Akhtar (1989) as cited in Carson & Butcher, 1992; P. 271 discusses sixareas of pathological functioning which characterize the narcissist. Inparticular, four of these narcissistic character traits best illustrate thepattern discussed above. ” (1) a narcissistic individual has a basic sense ofinferiority, which underlies a preoccupation with fantasies of outstandingachievement; (2) a narcissistic individual is unable to trust and rely onothers and thus develops numerous, shallow relationships to extract tributesfrom others; (3) a narcissistic individual has a shifting morality-alwaysready to shift values to gain favor; and (4) a narcissistic person is unable toremain in love, showing an impaired capacity for a committed relationship”.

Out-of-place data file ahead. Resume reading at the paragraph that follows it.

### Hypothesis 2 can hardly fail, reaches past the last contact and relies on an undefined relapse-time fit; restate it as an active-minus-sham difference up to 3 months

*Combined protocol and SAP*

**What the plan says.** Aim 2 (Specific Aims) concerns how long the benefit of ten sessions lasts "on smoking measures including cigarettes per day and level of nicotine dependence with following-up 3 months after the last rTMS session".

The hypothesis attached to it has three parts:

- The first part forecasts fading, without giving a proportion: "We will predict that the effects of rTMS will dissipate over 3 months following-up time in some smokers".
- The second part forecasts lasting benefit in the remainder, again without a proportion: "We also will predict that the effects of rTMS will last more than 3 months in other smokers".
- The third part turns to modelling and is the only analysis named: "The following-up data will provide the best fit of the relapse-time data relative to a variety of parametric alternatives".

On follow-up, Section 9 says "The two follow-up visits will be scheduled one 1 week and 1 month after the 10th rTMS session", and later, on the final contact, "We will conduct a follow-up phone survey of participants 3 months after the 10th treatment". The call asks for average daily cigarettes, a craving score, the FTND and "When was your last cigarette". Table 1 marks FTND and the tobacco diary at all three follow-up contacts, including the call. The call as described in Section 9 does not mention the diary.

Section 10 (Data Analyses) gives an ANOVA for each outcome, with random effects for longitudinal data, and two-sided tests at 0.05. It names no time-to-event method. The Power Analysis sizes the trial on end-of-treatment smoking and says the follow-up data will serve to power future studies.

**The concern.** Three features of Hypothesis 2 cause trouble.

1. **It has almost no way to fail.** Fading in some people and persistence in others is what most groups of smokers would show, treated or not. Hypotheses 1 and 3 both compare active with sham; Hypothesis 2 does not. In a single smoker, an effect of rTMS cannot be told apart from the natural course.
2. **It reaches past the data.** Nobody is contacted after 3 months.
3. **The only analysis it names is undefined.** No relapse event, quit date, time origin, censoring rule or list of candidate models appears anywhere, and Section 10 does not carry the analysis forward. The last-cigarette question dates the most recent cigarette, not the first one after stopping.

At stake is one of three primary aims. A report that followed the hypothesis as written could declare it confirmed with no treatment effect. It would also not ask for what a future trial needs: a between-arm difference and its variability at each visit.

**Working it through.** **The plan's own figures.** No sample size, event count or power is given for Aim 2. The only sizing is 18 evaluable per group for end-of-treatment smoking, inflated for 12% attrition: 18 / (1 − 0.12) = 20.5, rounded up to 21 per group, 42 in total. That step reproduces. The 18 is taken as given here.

The Therapeutic Essence of Treating NarcissismThe narcissist who enters therapy does not think that there is somethingwrong with him or her. Typically, the narcissist seeks therapy because he orshe is unable to maintain the grandiosity which protects him or her from thefeelings of despair. The narcissist views his or her situation arising not asa result of a personal maladjustment; rather it is some factor in theenvironment which is beyond the narcissist”s control which has caused his orher present situation. Therefore, the narcissist expects the therapist not to”cure” him or her from a problem which he or she does not perceive to exist,rather the narcissist expects the therapist to restore the protective feeling ofgrandiosity. It is therefore essential for the therapist to be alert to thenarcissists attempts to steer therapy towards healing the injured grandiosepart, rather than exploring the underlying feelings of inferiority and despair.